Some of the common and frequent reasons that I have heard are that will take too long to train someone effectively, or if too much is delegated, they’ll have nothing left to do. Surely, we want our leaders to be competent, but they were not born with the skills they have. And as far as I am concerned, if they learned various processes and methods, so can someone else.
Admittedly, some processes are more difficult to learn and require more training or experience before being ready to receive those additional responsibilities. I also believe that it is natural for leaders to have some trepidations that the work won’t get done at all, or more likely, it won’t be done according to their high standards. I think that we can say that it is human nature to be reluctant to delegate control especially if you have a tendency toward perfectionism.
The cure for this reluctance to delegate is the realization that you can’t do everything yourself. One of the surest ways to maintain growth in your business or profession is by assuming increasingly higher levels of responsibility yourself and you can’t drag previous responsibilities along with you forever.
Here are five ways to start delegating:
1. Create a culture where mistakes are tolerated. All senior leaders must understand that mistakes are acceptable — as long as people learn from them. No one will accept more responsibility, try new things, or risk making a mistake if they get yelled at or penalized. This is essential.
2. Take the”Chimp or Gorilla off your back. Whenever someone comes to you with a question, he takes the monkey off his back and puts it on yours. Don’t accept that “chimp or gorilla.” Instead, ask, “What do you think?” Tell all your direct reports, and have them tell theirs, that when people want to know how to solve something, they must also present potential solutions.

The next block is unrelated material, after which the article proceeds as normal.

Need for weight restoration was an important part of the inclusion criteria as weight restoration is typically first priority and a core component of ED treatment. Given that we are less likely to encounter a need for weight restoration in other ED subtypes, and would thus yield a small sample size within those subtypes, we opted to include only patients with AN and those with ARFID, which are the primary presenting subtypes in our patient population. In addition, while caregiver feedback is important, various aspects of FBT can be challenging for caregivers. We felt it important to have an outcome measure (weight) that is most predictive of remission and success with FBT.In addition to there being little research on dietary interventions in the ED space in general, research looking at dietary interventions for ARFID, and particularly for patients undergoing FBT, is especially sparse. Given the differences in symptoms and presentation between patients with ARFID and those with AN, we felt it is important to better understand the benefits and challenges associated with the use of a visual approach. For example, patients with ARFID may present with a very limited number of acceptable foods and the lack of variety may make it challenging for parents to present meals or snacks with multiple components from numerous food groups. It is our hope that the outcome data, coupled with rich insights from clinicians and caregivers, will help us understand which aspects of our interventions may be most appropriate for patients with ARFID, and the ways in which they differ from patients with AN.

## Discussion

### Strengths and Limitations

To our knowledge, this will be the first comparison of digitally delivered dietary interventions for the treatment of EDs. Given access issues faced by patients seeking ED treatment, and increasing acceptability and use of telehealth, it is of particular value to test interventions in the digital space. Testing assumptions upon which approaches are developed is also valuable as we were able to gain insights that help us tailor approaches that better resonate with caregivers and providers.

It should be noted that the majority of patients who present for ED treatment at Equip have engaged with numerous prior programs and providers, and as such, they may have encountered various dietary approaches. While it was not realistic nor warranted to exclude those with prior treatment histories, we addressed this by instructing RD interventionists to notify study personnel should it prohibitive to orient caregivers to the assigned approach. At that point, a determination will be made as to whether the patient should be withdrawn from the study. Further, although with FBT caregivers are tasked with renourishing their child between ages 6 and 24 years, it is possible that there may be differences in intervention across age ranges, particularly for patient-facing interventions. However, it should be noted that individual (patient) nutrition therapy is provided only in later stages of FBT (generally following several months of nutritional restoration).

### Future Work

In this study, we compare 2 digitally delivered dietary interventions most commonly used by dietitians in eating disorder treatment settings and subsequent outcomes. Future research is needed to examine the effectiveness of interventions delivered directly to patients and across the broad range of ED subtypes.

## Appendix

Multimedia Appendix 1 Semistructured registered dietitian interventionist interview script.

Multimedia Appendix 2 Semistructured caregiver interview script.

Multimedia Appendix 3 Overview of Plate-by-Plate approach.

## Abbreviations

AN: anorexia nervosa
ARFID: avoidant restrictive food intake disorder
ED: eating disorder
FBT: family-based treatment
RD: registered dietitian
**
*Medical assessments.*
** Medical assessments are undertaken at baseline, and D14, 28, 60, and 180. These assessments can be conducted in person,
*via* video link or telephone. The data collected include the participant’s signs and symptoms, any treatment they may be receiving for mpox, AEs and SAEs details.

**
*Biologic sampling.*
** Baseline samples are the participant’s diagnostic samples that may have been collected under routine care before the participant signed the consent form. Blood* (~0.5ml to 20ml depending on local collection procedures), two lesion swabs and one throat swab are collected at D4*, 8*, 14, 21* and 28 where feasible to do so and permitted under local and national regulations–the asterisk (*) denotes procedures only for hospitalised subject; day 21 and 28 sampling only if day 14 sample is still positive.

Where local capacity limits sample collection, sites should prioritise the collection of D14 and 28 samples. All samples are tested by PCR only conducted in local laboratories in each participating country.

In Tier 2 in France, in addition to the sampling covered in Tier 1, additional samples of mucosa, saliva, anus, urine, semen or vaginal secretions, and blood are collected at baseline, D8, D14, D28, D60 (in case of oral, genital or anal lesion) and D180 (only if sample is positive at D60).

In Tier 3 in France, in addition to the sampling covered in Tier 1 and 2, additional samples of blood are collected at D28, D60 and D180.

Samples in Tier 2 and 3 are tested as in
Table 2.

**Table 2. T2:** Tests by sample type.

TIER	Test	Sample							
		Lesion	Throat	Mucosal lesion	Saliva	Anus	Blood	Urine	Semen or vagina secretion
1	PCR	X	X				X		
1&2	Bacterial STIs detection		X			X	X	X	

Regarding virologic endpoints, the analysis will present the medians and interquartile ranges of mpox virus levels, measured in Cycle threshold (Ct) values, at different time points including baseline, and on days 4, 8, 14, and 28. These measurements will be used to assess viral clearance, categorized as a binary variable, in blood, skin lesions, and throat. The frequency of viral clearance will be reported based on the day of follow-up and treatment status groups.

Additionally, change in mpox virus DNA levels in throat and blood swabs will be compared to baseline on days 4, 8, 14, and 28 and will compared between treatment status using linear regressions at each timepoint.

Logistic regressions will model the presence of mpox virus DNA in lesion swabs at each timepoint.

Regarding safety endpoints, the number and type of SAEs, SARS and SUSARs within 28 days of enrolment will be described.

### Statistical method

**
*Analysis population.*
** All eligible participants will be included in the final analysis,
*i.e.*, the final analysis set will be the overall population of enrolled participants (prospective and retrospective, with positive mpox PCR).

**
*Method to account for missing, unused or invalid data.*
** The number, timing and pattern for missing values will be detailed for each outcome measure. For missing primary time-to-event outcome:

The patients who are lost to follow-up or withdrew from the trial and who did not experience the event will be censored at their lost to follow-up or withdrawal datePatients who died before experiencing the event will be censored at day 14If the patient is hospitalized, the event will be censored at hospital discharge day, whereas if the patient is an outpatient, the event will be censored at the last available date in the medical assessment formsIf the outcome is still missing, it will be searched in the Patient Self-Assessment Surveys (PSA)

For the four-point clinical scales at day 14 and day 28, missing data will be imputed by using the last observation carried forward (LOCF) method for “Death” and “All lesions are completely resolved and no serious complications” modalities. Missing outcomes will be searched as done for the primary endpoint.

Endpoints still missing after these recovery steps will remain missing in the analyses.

They should be ready to discuss the factors that should be considered, and provide reasons why one solution seems better than another. Pretty soon people will become more autonomous, feel more empowered, need less supervision, and get people in the habit of thinking critically. That’s good input for determining succession planning and promotions.
3. Ask your direct reports what part of your job they think they can do. You’ll be surprised how readily they’ll accept more work when given the chance to choose. And be sure to tell them to ask their own direct reports the same question. This chain creates a process of building skills throughout the organization.
4. In formal reviews, include a specific rating for delegation. Do not just mention delegation in passing. It should merit a specific grade. Discuss with managers how they can delegate one-third of their job to one or more of their direct reports. Ask them to develop a specific timeline with the peoples’ names to which they’ll delegate.
5. Communicate to your staff that pay increases only accompany increased value. Increased value comes not only with increased effort, but with increased assumption of higher-level responsibilities and duties — those duties you might be doing now.
It’s so tempting to solve others’ problems by giving quick solutions, but that makes staff dependent on you. The next time your associates ask you what to do, pause, look straight in the eye of the “chimp or gorilla” that is poised and ready to leap on your back, and then simply turn the question back to them.
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